[iv] Lebanon argued that the Shebaa farms were Lebanese because it had administered and exercised de facto sovereignty over the area since its independence, and because a joint Syrian-Lebanese understanding dated 1964 proved that the parties had agreed to consider the area as Lebanese. (See Asher Kaufman, "Who owns the Shebaa farms? Chronicle of a territorial dispute," The Middle East Journal 56.4 (Autumn 2002): p576 (21), and "Report of the Secretary-General on the implementation of Security Council resolutions 425 (1978) and 426 (1978)," Un Security Council, May 22, 2000, accessed July 30, 2006.)

[v] The government of Israel claimed that according to both the 1923 French administrative boundary between Mandate Syria and Lebanon, and the 1949 Armistice Demarcation Line (ADL) between Israel and Lebanon, and in the absence of successive formal agreements, the area was formally still under Syrian control. Israel showed numerous maps confirming that the Shebaa farms, although under a de facto Lebanese control, were under formally part of Syria previous the 1967 Israeli occupation. Furthermore, Syria had already accepted its jurisdiction over the Shebaa farms in 1974, in the context of the Separation Force Agreement with Israel. (See Gary C. Gambill, " Syria and the Shebaa Farms Dispute," Middle East Intelligence Bulletin, Vol. 3 Number 5, May 2001. Accessed July 31, 2006. See also Frederic C. Hof, "A Practical Line: The Line of Withdrawal from Lebanon and its Potential Applicability to the Golan Heights," The Middle East Journal 55.1, Winter 2001, [v] and "Israel-Syria Separation of Forces Agreement – 1974," 31 May 1974, with the Map of Disengagement Line, accessed July 31, 2006.

[vi] "Resolution 1428 (2002)," UN Security Council, 30 July 2002. Accessed July 31, 2006.

[vii] This line is also consistent with the Israeli position regarding the Shebaa farms, and it supports both the French administrative border, and the 1974 Israel-Syrian agreement. (See Report of the Secretary-General on the implementation of Security Council resolutions 425 (1978) and 426 (1978)."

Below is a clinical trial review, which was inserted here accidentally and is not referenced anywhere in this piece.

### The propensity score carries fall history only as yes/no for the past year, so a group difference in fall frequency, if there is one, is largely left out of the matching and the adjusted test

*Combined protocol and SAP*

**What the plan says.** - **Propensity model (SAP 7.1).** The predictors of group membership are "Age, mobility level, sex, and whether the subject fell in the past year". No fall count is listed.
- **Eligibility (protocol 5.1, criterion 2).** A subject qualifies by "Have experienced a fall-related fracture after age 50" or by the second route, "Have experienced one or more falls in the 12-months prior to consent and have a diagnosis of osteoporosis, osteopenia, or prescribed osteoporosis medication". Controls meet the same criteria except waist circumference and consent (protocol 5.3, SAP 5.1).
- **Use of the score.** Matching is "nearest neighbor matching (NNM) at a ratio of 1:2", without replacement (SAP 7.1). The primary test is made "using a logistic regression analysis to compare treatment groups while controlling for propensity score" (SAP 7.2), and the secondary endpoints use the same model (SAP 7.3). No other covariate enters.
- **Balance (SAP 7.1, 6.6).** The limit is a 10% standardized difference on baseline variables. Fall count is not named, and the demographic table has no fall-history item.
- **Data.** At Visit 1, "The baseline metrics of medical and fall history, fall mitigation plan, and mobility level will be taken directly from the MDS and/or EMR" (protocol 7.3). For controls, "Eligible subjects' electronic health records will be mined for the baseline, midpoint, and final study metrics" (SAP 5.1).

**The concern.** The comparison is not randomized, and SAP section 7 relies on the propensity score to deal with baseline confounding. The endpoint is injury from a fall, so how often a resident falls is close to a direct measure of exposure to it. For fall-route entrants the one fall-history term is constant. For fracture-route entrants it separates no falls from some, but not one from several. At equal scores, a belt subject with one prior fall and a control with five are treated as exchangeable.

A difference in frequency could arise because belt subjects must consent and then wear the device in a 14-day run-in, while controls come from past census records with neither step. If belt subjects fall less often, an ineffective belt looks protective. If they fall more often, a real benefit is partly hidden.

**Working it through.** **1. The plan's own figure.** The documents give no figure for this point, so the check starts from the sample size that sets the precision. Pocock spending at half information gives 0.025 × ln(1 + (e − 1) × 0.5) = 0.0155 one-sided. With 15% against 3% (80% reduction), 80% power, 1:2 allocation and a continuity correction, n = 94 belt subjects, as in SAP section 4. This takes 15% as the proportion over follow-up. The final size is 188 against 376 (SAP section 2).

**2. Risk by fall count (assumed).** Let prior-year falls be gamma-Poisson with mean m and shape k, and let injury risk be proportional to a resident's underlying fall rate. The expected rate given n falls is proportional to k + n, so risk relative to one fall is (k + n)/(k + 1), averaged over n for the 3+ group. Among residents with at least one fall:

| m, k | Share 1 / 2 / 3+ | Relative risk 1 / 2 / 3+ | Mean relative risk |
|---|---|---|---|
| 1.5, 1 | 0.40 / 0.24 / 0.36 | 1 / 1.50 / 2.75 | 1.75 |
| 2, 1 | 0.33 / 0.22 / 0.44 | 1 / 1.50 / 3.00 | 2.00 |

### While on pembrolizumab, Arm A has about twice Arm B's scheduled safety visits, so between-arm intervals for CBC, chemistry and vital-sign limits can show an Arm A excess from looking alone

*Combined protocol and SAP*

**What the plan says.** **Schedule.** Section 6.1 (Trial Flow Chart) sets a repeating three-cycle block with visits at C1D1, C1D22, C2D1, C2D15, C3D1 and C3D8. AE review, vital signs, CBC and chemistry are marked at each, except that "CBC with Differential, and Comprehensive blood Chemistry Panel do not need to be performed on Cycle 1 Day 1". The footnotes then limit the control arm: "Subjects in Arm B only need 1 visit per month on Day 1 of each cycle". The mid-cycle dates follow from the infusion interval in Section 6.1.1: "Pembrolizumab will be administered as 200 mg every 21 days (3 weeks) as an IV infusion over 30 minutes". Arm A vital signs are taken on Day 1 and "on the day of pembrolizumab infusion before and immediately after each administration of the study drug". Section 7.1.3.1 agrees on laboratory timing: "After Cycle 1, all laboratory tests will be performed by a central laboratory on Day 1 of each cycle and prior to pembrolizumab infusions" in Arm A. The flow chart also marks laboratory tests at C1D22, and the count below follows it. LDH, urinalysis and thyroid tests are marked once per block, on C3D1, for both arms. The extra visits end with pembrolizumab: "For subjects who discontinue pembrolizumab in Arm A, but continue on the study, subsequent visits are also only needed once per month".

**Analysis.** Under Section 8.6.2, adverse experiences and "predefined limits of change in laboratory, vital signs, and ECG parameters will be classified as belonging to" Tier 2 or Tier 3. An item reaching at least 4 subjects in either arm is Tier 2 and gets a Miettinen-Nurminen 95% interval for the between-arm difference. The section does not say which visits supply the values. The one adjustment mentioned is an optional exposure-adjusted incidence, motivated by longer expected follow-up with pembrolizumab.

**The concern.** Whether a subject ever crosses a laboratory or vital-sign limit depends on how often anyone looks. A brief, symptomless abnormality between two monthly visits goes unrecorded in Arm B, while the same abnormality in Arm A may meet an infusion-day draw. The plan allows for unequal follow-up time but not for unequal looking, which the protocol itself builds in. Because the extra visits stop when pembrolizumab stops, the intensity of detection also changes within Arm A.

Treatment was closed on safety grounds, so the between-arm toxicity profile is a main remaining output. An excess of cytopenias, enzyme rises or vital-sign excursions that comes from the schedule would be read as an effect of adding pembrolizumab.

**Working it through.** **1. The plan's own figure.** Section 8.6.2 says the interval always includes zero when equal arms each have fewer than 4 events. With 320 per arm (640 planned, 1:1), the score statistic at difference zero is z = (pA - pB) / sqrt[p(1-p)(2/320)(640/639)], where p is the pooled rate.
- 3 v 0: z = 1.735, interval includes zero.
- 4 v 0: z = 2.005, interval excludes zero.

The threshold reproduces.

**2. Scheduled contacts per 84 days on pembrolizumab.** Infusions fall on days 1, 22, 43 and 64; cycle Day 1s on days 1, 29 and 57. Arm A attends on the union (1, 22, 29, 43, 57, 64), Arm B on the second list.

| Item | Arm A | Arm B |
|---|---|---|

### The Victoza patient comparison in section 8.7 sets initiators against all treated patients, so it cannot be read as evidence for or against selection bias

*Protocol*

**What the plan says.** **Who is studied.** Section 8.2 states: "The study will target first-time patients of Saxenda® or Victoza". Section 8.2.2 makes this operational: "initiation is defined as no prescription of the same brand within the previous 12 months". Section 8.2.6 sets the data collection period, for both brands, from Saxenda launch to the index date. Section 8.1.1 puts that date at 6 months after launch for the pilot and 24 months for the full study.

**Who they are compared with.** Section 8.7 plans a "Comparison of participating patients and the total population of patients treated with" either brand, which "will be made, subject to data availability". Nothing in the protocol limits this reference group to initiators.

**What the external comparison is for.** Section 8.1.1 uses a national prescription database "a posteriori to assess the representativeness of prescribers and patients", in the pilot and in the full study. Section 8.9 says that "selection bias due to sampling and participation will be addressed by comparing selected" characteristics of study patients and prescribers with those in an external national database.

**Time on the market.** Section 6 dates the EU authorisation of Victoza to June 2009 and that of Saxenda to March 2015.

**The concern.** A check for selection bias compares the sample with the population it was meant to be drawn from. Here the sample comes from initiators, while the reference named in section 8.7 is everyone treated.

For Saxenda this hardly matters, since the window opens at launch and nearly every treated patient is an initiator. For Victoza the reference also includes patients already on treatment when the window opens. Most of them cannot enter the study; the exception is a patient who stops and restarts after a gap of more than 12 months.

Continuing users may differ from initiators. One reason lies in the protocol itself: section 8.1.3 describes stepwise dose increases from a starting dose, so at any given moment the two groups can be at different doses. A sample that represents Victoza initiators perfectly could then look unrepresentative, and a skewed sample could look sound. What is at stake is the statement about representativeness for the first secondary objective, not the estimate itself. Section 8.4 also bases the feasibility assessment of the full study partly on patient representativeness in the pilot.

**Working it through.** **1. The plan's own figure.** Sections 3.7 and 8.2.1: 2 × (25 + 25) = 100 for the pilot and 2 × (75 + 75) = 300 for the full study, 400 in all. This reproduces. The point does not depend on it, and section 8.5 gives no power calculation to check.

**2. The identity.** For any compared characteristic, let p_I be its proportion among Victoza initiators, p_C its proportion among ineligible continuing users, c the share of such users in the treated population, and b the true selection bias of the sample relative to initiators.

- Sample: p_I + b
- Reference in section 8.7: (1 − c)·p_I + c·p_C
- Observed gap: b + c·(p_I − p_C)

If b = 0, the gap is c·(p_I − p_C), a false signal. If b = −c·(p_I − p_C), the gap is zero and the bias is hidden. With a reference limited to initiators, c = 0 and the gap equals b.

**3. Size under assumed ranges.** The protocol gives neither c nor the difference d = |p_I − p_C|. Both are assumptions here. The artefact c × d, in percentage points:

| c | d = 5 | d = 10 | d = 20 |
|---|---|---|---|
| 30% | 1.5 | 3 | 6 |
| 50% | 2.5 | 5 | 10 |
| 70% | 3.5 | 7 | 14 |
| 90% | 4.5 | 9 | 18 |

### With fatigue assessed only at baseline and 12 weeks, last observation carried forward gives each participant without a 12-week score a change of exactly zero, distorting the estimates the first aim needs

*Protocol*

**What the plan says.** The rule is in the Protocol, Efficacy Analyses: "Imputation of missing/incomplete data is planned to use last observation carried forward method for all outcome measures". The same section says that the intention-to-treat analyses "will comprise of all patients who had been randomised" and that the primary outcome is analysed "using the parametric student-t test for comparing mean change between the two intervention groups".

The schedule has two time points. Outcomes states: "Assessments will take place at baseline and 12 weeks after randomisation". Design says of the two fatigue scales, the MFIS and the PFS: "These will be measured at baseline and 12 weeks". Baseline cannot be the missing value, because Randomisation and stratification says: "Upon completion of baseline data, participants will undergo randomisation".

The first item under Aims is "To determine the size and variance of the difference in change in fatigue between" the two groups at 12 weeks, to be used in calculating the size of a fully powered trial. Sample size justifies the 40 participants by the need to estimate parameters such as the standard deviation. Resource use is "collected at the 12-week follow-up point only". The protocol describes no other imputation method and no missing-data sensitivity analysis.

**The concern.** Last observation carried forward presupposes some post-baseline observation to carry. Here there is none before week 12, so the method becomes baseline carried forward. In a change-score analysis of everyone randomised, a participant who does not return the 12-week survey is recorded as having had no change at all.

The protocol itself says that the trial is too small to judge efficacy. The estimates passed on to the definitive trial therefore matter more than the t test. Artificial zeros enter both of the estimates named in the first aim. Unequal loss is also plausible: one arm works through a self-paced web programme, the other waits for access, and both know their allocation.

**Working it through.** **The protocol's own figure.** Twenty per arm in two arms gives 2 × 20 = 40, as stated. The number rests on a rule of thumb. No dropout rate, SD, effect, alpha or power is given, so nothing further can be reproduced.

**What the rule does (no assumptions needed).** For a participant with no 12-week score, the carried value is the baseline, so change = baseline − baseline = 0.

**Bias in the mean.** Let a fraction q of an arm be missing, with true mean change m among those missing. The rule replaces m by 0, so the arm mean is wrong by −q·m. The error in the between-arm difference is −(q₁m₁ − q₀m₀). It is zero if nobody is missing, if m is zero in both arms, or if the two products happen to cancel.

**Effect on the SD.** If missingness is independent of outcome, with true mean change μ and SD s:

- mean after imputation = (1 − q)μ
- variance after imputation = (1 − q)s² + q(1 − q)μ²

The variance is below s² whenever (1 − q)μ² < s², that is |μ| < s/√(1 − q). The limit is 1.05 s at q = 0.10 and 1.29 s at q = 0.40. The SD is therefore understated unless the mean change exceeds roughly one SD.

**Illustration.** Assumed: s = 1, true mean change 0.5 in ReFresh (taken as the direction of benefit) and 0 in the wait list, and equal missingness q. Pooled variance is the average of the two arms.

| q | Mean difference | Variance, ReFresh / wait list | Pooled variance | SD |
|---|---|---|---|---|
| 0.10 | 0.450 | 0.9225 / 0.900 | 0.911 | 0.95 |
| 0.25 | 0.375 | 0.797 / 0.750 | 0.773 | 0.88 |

[viii] The Blue Line indicates the demarcation between Israel and Lebanon, as decided by the UN. It aimed at restoring the situation previous the Israeli intervention in Lebanon, in 1978. The blue line was established by the UN for the sole purpose of verifying Israel's withdrawal in compliance with UN resolutions 425 and 426 of 1978, and it is not the equivalent of an internationally recognized border.

[ix] "Report of the Secretary-General on the implementation of Security Council resolutions 425 (1978) and 426 (1978),"

[x] Asher Kaufman, "The Shebaa Farms: a Case Study of Border Dynamics in the Middle East," pp. 12-17.

[xi] In an April 2006 interview, Lebanese Prime Minister Fuad Siniora reiterated that he needed Israel's withdrawal from the Shebaa farms to have the legitimacy to disarm Hizbullah, and that only: "The Israeli withdrawal from the Shebaa and the end of Israeli aggressions will mean that the state of Lebanon has exclusive use of force on its territory." Also, on July 30, 2006, Lebanese PM Siniora has restated the impossibility of disarming Hizbullah until Israel occupies the Shebaa farms, and he said that: "(…) the Shebaa Farms is not a property of Hezbollah. It's a property of Lebanon and it's for all the Lebanese. (…)This issue has to be looked at in totality. Lebanon gets back its land and, ultimately, Israel gets a safe border." (See " Israel must quit Shebaa before Hezbollah disarms: Siniora," Agence France Presse, April 16, 2006. Accessed July 31, 2006, and Cilina Nasser, "Lebanon wants return of Shebaa Farms," Al-Jazeera, 30 July 2006. Accessed August 1, 2006.)

[xii] Aluf Benn and Amos Harel, "Rice: Shaba Farms for International Force," Haaretz, July 30, 2006. Accessed July 30, 2006.